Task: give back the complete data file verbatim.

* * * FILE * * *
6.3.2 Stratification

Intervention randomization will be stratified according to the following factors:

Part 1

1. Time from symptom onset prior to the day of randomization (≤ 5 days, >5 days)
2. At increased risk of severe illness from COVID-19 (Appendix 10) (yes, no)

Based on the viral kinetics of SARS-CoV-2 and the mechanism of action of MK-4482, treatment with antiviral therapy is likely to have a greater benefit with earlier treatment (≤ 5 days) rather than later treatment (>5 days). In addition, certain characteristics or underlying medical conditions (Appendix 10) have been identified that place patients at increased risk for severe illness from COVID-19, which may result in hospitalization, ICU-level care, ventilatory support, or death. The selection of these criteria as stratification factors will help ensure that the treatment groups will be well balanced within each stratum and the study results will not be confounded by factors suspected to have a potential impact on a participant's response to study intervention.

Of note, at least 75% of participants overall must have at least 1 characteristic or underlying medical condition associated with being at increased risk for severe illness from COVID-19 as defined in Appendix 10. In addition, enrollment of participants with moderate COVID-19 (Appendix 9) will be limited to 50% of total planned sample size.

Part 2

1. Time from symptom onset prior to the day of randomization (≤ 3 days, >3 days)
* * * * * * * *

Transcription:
6.3.2 Stratification

Intervention randomization will be stratified according to the following factors:

Part 1

1. Time from symptom onset prior to the day of randomization (≤ 5 days, >5 days)
2. At increased risk of severe illness from COVID-19 (Appendix 10) (yes, no)

Based on the viral kinetics of SARS-CoV-2 and the mechanism of action of MK-4482, treatment with antiviral therapy is likely to have a greater benefit with earlier treatment (≤ 5 days) rather than later treatment (>5 days). In addition, certain characteristics or underlying medical conditions (Appendix 10) have been identified that place patients at increased risk for severe illness from COVID-19, which may result in hospitalization, ICU-level care, ventilatory support, or death. The selection of these criteria as stratification factors will help ensure that the treatment groups will be well balanced within each stratum and the study results will not be confounded by factors suspected to have a potential impact on a participant's response to study intervention.

Of note, at least 75% of participants overall must have at least 1 characteristic or underlying medical condition associated with being at increased risk for severe illness from COVID-19 as defined in Appendix 10. In addition, enrollment of participants with moderate COVID-19 (Appendix 9) will be limited to 50% of total planned sample size.

Part 2

1. Time from symptom onset prior to the day of randomization (≤ 3 days, >3 days)